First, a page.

Disability in austerity: Britain’s chase for exclusive economic growth
In my second year at university, I volunteered to help at the 2010 Special Olympic Games in Warsaw (Poland), the largest sporting competition for athletes with intellectual disabilities. Unfortunately, the Special Olympics are held in the shadow of the more famous Paralympic Games which come immediately after the Olympics. Nevertheless I was surprised and moved to find the Special Olympics athletes so vigorous and high-spirited that I would never have thought they had mental disabilities in the first place. This experience showed me in no uncertain terms that if we create a society of support and care for those who need it, everyone will benefit tremendously in all sorts of ways.
Such thinking is conspicuously absent in the British government’s pursuit of economic growth. The British economy went into recession in 2008 and pulled out of it one year later, but ever since then economic growth has been sluggish. The government believes that budget cuts will stimulate the economy. The proposed cuts mean many losers as they are regarded as the most severe cuts in any developed Western nation so far. The Institute of Fiscal Studies says that they are ‘the longest, deepest, most sustained period of cuts to public services spending” since the Second World War.
Disability must no longer be life-long pain and suffering if a nurturing and supportive environment is provided. Unfortunately, Britain will provide it no more. Credit: Rolstoel (CC0 1.0)
The biggest cuts are in the welfare budget. In 2010 this part of budget was reduced by £18 billion with a further £11 billion per year scheduled to be cut by 2014. Another of the reforms is the introduction of the ‘universal credit’, which will replace existing schemes such as the Jobseeker’s Allowance (JSA), Employment and Support, Allowance (ESA) and Housing Benefits (HB). In the end each household will only be entitled to £ 28,000 of state support. This is a radical shift not only in terms of cuts to allowances. It’s also a radical mental shift which releases the state from its previous obligations to help citizens.
Now every country has a right to manage its fiscal policy according to its economic policies and values. But I find nothing more appalling that making cuts in services dedicated to people in severe need. Disabled people include all sorts of people with physical and mental disabilities, inherited in the genes, caused by accidents like car crashes or developed in old age. But whatever cause they have, there is a fundamental consensus that disabled people want to live a productive and dignified life and that state support should help them be an active part of the society they live in.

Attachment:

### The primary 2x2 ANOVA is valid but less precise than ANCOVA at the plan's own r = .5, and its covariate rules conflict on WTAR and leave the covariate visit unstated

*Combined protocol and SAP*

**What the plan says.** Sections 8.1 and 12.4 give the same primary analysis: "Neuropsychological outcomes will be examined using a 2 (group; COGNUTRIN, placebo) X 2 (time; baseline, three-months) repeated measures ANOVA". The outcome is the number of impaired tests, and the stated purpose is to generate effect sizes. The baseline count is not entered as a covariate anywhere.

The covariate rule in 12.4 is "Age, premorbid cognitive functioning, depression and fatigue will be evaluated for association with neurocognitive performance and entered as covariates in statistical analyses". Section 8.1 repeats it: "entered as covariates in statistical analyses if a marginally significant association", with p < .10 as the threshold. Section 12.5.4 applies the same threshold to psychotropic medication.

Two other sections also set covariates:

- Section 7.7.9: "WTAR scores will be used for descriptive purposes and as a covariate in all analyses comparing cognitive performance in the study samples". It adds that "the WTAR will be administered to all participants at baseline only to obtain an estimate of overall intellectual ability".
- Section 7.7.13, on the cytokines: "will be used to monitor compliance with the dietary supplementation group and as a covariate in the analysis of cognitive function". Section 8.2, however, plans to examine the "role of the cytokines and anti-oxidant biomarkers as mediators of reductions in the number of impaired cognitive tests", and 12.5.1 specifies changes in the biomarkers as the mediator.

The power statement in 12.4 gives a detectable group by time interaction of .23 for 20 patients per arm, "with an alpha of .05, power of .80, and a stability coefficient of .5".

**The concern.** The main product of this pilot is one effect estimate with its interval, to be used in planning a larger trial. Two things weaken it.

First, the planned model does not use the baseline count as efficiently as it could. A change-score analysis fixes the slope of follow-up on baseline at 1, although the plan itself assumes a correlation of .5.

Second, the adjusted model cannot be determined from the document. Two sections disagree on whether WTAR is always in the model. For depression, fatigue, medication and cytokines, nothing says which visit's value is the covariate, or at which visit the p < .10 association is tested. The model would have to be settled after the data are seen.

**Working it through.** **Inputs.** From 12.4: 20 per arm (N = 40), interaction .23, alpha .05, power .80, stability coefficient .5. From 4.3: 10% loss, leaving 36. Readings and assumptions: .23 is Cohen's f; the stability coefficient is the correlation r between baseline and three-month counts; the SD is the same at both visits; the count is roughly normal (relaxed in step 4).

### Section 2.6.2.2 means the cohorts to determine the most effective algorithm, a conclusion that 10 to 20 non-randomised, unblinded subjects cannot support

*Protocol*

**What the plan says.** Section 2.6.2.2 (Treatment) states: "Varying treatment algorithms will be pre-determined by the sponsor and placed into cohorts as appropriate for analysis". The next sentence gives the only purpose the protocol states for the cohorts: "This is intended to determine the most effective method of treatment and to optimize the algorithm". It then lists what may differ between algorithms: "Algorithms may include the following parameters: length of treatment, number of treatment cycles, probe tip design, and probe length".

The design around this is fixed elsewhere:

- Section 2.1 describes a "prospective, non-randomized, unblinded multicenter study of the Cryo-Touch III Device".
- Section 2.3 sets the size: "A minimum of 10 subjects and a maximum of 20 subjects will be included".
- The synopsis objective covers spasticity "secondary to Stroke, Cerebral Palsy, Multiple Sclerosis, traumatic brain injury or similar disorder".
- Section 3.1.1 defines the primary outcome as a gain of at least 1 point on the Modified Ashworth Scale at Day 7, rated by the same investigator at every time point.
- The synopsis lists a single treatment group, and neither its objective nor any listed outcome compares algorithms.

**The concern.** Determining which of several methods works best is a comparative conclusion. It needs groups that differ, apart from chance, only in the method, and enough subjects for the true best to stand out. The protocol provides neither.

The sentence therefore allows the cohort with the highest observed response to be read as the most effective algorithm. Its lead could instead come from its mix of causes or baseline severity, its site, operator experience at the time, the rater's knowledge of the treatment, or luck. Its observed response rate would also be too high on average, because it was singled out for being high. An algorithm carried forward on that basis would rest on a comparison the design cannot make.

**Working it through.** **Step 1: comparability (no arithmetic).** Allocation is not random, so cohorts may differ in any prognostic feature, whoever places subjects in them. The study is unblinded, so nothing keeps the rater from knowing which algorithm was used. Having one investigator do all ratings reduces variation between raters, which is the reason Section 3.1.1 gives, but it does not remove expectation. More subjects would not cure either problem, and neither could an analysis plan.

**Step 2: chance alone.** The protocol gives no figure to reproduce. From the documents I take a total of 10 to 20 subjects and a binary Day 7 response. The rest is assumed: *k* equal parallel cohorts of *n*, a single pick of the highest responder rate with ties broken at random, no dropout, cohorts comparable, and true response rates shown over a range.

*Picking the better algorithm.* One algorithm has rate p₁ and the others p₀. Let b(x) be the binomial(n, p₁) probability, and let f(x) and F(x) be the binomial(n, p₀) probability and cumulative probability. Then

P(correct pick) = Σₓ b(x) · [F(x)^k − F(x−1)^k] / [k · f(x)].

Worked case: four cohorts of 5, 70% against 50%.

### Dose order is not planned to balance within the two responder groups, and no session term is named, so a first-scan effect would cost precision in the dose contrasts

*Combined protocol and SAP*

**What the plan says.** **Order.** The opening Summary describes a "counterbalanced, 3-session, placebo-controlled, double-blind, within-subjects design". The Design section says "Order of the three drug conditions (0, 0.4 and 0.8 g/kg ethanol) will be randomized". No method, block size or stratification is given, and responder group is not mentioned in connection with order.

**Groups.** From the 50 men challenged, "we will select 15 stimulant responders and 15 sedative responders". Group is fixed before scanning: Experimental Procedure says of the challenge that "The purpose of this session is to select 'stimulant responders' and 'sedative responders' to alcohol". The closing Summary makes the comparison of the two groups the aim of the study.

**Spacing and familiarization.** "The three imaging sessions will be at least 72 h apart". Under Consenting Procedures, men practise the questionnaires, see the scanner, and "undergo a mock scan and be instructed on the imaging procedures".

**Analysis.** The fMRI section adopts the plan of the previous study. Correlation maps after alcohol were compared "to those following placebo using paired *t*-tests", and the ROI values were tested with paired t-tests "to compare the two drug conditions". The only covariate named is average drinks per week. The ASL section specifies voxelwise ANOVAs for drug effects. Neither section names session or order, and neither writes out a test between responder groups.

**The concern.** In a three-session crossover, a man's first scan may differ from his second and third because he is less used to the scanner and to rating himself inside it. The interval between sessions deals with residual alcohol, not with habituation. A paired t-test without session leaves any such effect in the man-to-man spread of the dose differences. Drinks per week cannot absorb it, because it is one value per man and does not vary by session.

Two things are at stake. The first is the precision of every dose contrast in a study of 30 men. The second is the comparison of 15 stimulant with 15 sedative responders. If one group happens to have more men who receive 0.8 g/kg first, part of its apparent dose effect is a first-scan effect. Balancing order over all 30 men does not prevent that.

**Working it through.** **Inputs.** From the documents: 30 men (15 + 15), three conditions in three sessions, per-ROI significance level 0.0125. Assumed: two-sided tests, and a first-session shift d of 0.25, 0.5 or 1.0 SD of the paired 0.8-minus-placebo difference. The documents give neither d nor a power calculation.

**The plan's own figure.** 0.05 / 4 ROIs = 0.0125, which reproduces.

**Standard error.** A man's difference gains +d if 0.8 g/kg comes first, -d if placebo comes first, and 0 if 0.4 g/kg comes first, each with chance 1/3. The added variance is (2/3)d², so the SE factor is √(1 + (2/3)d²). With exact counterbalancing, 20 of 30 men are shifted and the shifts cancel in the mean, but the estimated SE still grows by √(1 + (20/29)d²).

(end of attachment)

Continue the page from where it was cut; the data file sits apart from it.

According to the Children’s Society and Citizens Advice and Disability Rights UK, up to half a million disabled people and their families stand to lose out under the government’s proposed Universal Credit. They also point out that about 230,000 severely disabled people who have no adult to support them will receive between £28 and £58 less in benefits every week. There are fears that the drop in support will translate into cuts in food and shelter. In my opinion, this should not be a choice facing citizens living in developed, high income countries.
But not only that: arguing for the rights of the disabled will be difficult with the sets of stereotypes currently paraded in the media. In times of austerity, the money spent on disabled people is seen as spending taxes on benefit scroungers. A study by Disability Rights UK shows that over 76% of disabled people feel that there is now more hostility to them and more negative media perceptions about them. This is not a good environment where all voices to be heard in the reform of the welfare system. After all, no one wants to listen to someone who sees the welfare system as a ‘cash cow’ for those too lazy to work. As such, I think that we are slowly but steadily creating an exclusionary and unequal society.
In my last job I helped disabled university students take academic notes and study materials. Such help was not seen as giving them an extra advantage over their peers but rather as helping them fulfill their academic potential. And I felt that this is true – these students don’t skip classes and with our help they had their academic notes and books to write their assignments and essays. I know that they will complete their academic degrees because they were given proper support to realize their potential.
This year the United Nations committee called on the UK government to assess the impact of its austerity measures on disabled people. At the moment the full impact of budget cuts on the disabled is unknown. But it is already clear enough that we are moving towards an unequal and discriminatory society where many groups will fall behind into the poverty trap. In ten years’ time, Britain will most likely never be same again for far too many people.
Tags: austerity, Britain, budgetary reform, disability